Inspired by guests on the TWIP family podcast, I made the first half of my 365 project into a book, using Blurb. The quality was excellent except for a small white line (some sort of printing error?) in the same place on every left-hand page. When I contacted Blurb, their customer service was very responsive. They immediately printed another copy and sent it via expedited shipping.
So, now we have a copy for me to keep on my shelf and a copy for the children to put their paws all over — which is really the point after all!
It’s Monday morning, and Ellen and I are assembling our neighbor’s garden share. The dwindling strawberries are small and sweet. I fill a quart and Ellen fills her tummy.
Together, we meander into the side garden and I snap off just a few remaining garlic scapes and collect a handful of chamomile flowers for tea. Ellen picks the first of the kale. Kale! My favorite! We have cilantro in abundance, radishes, and three varieties of choi.
And then we go out with a vase and clippers, to collect flowers. Gathering the garden share is one of my favorite weekly rituals.
(Jenny and I have talked about photos that are “just gifts.” This is one of those.)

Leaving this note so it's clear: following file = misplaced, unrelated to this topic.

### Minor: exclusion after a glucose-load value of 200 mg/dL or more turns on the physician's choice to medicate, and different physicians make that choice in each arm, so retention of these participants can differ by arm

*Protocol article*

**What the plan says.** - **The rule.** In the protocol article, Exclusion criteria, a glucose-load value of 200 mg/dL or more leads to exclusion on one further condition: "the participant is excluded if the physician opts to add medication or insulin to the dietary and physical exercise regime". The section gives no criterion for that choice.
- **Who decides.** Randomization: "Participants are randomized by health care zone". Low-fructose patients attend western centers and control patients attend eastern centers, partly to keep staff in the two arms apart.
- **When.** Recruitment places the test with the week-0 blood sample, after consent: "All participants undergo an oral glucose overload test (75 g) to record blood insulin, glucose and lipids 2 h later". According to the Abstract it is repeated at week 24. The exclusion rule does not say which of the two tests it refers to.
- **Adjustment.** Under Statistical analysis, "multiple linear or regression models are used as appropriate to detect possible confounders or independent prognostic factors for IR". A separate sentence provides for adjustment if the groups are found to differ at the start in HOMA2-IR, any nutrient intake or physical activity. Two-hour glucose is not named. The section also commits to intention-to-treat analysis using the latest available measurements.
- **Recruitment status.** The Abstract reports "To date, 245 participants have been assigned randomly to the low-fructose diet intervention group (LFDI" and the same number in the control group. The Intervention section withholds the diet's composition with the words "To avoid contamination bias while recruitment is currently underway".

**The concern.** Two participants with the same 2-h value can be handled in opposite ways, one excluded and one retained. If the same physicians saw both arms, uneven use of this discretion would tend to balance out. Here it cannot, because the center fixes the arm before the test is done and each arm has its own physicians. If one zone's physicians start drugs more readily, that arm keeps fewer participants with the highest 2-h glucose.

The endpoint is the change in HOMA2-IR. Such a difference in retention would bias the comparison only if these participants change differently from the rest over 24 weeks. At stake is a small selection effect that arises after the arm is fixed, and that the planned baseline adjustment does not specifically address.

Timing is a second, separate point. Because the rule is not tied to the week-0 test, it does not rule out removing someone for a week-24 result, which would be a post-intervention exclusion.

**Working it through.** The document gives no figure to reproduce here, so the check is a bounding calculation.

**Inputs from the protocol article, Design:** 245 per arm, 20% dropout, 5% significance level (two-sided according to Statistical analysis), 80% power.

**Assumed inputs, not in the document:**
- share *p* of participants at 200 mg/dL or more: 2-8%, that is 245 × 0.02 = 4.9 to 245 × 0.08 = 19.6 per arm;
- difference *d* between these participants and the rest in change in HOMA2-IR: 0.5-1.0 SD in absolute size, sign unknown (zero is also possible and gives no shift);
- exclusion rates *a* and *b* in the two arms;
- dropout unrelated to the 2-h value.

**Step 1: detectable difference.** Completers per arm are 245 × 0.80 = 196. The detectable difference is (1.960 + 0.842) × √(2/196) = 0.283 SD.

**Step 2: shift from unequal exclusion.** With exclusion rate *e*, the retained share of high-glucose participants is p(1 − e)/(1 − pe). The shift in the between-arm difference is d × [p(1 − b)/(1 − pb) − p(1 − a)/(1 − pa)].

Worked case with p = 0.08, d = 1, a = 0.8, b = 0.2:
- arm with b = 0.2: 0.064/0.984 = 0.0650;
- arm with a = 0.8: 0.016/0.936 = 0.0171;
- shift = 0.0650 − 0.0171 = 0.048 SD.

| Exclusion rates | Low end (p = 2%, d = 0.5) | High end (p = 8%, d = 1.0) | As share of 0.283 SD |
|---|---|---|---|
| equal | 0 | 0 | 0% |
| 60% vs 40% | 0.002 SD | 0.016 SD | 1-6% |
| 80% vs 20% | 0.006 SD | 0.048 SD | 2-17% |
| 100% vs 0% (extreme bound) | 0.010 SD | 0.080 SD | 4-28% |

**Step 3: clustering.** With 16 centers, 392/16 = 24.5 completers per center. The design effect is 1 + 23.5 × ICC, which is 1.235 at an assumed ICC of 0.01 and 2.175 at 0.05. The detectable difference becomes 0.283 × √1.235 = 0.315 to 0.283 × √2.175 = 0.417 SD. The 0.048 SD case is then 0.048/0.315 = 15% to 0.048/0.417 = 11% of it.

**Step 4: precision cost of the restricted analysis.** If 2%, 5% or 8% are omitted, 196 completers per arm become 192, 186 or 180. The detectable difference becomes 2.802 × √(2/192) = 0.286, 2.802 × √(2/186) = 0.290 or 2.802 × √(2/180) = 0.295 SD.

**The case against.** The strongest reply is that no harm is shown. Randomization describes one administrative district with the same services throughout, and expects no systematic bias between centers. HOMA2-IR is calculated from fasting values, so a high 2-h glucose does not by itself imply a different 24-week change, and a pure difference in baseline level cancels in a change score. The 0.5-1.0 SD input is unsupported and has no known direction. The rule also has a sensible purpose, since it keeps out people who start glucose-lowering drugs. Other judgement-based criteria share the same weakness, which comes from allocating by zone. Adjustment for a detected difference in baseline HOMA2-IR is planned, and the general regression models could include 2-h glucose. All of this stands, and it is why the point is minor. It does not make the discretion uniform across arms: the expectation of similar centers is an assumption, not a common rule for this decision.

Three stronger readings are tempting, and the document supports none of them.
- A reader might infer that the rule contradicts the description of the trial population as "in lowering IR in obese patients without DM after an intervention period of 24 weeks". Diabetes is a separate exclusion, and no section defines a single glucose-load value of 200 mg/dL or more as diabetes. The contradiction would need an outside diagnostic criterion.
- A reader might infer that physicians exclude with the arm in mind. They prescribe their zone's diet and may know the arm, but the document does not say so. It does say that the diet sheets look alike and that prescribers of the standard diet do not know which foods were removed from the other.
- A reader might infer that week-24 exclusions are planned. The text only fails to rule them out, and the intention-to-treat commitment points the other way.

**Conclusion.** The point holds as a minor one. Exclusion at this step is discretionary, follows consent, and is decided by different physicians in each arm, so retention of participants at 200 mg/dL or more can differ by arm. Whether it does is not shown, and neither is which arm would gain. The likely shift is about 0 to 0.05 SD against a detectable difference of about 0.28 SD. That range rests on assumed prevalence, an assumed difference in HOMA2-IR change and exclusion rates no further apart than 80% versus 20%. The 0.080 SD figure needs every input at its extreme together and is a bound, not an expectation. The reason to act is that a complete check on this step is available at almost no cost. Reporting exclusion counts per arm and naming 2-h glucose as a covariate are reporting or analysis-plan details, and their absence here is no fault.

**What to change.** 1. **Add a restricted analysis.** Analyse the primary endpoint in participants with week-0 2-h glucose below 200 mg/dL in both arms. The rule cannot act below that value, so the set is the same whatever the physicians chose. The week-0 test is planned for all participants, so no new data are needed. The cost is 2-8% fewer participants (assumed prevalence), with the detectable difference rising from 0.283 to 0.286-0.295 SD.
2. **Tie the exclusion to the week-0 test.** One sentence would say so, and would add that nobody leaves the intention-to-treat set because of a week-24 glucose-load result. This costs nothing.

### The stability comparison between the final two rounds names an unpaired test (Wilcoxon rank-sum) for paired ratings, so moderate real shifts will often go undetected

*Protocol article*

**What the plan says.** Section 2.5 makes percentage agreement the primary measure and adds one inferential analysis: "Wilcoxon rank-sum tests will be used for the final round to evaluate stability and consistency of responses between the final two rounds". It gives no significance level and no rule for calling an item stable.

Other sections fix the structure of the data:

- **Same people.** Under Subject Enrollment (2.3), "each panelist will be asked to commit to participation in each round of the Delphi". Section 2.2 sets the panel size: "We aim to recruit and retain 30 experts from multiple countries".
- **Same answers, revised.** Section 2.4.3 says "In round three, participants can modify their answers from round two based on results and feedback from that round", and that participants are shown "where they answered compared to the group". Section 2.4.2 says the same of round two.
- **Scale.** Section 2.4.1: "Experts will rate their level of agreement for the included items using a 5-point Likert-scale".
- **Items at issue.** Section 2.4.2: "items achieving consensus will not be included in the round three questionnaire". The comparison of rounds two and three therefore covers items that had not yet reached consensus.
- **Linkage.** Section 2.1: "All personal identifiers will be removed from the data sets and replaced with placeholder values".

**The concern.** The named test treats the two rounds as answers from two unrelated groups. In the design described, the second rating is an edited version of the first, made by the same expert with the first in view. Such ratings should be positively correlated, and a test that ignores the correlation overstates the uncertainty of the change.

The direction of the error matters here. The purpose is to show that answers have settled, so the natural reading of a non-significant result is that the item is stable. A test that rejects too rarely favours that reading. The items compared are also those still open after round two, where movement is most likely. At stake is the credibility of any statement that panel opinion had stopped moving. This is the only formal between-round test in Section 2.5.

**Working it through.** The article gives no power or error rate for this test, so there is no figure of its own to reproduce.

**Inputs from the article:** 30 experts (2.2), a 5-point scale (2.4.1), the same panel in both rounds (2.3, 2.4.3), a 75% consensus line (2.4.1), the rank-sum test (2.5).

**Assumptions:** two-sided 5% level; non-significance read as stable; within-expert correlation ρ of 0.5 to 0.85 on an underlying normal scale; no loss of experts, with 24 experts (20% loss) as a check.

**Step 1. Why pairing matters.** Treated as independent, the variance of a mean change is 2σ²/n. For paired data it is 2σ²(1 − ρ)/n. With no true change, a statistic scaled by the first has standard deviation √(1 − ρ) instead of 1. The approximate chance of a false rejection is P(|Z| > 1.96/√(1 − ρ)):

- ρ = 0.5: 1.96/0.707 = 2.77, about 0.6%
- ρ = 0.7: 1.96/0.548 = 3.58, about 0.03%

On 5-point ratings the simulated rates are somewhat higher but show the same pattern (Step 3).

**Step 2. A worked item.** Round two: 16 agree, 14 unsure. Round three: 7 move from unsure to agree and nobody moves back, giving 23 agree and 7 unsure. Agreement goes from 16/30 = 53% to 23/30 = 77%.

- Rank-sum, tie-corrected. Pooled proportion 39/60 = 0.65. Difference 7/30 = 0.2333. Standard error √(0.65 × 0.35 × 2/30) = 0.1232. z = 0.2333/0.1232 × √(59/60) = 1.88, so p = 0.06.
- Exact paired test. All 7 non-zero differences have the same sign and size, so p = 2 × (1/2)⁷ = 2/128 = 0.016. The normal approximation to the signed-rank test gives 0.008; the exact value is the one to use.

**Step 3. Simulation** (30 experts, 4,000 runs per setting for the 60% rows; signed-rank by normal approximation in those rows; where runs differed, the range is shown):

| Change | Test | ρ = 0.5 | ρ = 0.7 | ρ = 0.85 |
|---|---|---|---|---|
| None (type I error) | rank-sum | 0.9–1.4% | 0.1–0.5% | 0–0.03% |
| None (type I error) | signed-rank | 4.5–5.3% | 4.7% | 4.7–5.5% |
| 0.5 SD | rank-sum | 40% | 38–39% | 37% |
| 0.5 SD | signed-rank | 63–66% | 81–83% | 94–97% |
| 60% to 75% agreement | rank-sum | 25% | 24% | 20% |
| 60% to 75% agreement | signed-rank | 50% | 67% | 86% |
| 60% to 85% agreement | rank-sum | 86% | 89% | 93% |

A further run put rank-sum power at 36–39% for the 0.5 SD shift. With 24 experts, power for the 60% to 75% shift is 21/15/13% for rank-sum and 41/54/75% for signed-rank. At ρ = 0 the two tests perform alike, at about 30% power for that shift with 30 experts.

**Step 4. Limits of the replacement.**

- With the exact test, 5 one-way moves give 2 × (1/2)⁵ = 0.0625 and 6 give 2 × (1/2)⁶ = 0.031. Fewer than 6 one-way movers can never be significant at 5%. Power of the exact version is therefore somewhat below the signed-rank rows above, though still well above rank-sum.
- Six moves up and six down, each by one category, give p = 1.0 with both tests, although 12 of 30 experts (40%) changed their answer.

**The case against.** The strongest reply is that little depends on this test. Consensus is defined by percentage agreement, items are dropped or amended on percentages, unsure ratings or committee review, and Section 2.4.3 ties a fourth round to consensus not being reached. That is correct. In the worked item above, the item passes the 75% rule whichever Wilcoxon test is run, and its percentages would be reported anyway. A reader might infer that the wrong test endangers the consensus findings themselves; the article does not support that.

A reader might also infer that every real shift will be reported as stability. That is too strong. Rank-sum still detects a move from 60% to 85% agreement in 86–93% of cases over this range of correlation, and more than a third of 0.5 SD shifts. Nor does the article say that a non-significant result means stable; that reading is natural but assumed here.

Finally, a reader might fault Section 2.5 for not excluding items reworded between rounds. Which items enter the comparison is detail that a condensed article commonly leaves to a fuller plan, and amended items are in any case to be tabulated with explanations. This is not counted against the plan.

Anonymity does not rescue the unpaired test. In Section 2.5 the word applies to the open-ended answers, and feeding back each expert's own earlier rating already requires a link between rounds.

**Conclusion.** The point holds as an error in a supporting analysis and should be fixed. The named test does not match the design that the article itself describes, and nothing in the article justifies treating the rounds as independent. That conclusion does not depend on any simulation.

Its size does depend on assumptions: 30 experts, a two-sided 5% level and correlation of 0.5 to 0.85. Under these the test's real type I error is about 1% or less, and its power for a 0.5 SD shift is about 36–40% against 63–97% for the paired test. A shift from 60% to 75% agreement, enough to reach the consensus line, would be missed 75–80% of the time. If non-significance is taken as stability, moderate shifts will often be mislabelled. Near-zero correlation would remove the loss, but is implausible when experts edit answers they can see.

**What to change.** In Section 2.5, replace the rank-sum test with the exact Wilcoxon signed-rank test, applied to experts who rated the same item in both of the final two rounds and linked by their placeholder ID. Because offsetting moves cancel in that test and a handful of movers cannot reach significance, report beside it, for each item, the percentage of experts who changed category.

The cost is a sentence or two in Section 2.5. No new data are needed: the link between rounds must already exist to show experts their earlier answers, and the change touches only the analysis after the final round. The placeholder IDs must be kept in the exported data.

I am at the library, in the photography section, attempting to look at books while wrangling my crawling, pulling-up, grabbing, busy little 8-month-old boy. A volunteer librarian is helping me. Well, she is trying to help me. I am listening with half an ear as she points out various books and I hold my baby and remember where my girls are too. Did I leave them in the children’s section? I look over my shoulder and there is Ellen sitting in the widow, looking at a book she picked out, titled, “The Tiny Little Baby.” She is beautiful: framed in light, deep in concentration.
I grab my bag, pull it towards me, and reach for my camera. I fumble around, adjusting my ISO, my aperture, my shutter speed — with camera in one hand, wiggling baby in the other. I can barely hear the librarian, now pointing out nature photography books, a couple of aisles away. I click the shutter once, twice. Three times and Wallace starts wailing. The camera goes back in my bag. I scoop him up and follow the sound of the still chattering librarian. “Are you looking for ‘how to’ photography books or ‘photography as art’ books?” she asks me, apparently oblivious to the photographic feat just accomplished behind her back, a mere six feet away.
“Hmm . . . ” I reply, smiling to myself as I gather my children and head for the door. “Thank you for your help. We’ll come back soon — when I have a little more time to browse.”